I spent the day shooting various pictures, which I’ll be sharing over the next few days.
But first, I must continue my introductions.
When I went to the animal shelter to find myself a new pet after Gomer Pyle had died, I was introduced to little Zelda, who promptly started purring when she was handed to me. My heart melted. She gave me her first little love bite on my arm and purred harder. I knew I had to take her home.
But watching this whole thing from her little cave was Zelda’s sister, a little brown calitabby. Her eyes were wide and she was very curious, but also fearful. The shelter employee picked her up and she immediately let out a long squeak. She didn’t like to be held, but I managed to keep hold of her squirmy little body for about half a minute. She was so tiny. When she got back into her cave, she went to Zelda’s side and they both looked at me with that very particular brand of seriousness that only kittens can manage. I couldn’t split up the sisters.
I’d already decided on the name Zelda for the white sister, but I wasn’t sure what to name the little tabby. I knew it had to be related to the Lost Generation writers of the early 20th century so her name would fit with Zelda’s. Plus, I’m a big ole geek.
I tried a few names that just weren’t right, and then my eye fell on a volume of Dorothy Parker’s short stories. I remembered from a biography I’d read that she often insisted on being called Mrs.Parker, and it immediately felt right.
And so, Mrs.Parker and her sister Zelda started settling in.
Though more cautions than her sister, Mrs.Parker has quite a definite personality. When she gets “the voices” (any cat owner knows what I’m talking about), she gets them bad. She races from room to room, yowling the whole time in her little squeaky voice, and then attacks her scratching post repeatedly until she can knock it over. She also likes to chase her tail and jump wildly whenever I toss her favorite toy mouse over to her.
Sometimes when I’m singing along to certain songs, she runs over to me and starts violently licking my head, then rolls around on the floor trilling and purring before coming over to lick my head again. Like Zelda, she never uses her teeth, though she’s been known to get so overexcited during these bouts of singing-induced lunacy that her love bites can get a bit, shall we say, overenthusiastic. I have to stop singing at that point so she can calm herself down.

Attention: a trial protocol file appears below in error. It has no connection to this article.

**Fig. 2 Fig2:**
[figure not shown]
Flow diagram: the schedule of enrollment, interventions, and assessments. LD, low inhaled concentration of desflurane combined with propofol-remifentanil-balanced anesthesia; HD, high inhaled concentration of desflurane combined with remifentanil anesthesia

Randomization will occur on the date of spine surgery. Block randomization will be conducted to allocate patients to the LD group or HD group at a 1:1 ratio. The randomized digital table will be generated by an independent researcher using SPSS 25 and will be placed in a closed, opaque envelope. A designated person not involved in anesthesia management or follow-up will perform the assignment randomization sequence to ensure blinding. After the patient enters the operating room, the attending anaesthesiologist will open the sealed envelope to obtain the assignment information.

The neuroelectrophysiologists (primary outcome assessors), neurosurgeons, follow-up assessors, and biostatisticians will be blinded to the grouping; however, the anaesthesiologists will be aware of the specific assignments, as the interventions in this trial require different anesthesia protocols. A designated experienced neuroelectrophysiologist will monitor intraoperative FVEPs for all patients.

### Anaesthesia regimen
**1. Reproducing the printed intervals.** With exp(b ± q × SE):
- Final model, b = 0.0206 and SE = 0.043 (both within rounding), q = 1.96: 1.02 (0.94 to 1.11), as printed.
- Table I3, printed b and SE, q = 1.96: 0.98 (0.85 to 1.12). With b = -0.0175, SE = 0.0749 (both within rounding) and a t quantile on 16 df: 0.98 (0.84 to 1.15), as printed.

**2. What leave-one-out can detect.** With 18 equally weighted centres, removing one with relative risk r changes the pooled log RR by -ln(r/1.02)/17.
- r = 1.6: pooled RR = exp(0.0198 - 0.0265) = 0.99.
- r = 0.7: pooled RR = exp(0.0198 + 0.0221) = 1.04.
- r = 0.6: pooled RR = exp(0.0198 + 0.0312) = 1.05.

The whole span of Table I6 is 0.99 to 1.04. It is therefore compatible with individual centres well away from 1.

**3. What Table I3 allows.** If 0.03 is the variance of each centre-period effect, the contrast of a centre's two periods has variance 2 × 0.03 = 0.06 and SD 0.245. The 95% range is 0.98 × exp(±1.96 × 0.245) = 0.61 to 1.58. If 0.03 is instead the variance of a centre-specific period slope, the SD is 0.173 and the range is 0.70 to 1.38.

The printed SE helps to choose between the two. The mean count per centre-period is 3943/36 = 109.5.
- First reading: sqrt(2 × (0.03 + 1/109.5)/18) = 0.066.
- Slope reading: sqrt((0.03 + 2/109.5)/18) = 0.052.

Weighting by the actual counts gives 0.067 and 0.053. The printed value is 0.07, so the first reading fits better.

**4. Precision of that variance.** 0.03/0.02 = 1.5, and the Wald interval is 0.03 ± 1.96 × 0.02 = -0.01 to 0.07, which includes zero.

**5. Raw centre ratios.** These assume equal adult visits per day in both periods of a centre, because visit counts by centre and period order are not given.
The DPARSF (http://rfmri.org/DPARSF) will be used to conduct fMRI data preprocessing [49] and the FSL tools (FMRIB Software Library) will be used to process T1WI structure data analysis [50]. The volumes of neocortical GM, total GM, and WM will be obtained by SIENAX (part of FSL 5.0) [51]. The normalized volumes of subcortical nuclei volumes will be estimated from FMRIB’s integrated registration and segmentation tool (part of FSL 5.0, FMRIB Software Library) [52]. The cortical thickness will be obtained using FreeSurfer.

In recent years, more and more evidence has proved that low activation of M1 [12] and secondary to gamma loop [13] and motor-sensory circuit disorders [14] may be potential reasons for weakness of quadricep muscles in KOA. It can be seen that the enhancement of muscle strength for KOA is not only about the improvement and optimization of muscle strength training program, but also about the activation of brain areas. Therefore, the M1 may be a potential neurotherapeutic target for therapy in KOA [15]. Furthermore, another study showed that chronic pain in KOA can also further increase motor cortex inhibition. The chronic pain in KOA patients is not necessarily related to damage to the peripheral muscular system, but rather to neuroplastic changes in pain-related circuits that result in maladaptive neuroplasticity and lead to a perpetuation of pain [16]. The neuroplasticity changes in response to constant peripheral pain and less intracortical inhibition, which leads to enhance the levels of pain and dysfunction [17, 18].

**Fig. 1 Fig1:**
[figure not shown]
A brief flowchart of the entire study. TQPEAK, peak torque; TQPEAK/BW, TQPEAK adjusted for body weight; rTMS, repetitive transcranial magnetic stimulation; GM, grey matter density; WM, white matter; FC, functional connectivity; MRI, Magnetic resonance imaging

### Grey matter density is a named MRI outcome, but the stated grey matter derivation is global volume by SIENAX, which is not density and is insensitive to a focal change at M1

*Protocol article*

The other way to instantly calm her down, whatever the reason for her agitation, is to put a blanket over her. She immediately sits down and starts to purr. When she was a kitten, she’d jump on the bed every night and start scratching at the blankets to be let in. She liked to burrow under the top layer and curl up next to me. She still does this on occasion, just not as often. If I want to hold her for more than a minute before she starts flipping her tail and yowling, I put on my fleece robe, tie the belt, and let her crawl in. She goes right in and just hangs out for as long as I want her in there.
Mrs.Parker sleeps at the foot of the bed each night, often right next to Zelda. The two of them still love to play-fight and chase each other around like their tails are on fire, but like good sisters, they are grooming each other seconds after their “fight” ends. She also likes to “groom” me quite often, especially when we’re all waking up in the morning. The sweetness of this behavior, like Zelda’s lingering sleepiness, also does absolutely nothing to mitigate the pain of getting out of bed in the morning, but it doesn’t seem to stop her.
And that, folks, is Mrs.Parker, the last of the pets I have to introduce. (Not the most exciting conclusion, I know, but the deadline for today’s post looms and I’m tired, so forgive the uninspired writing!)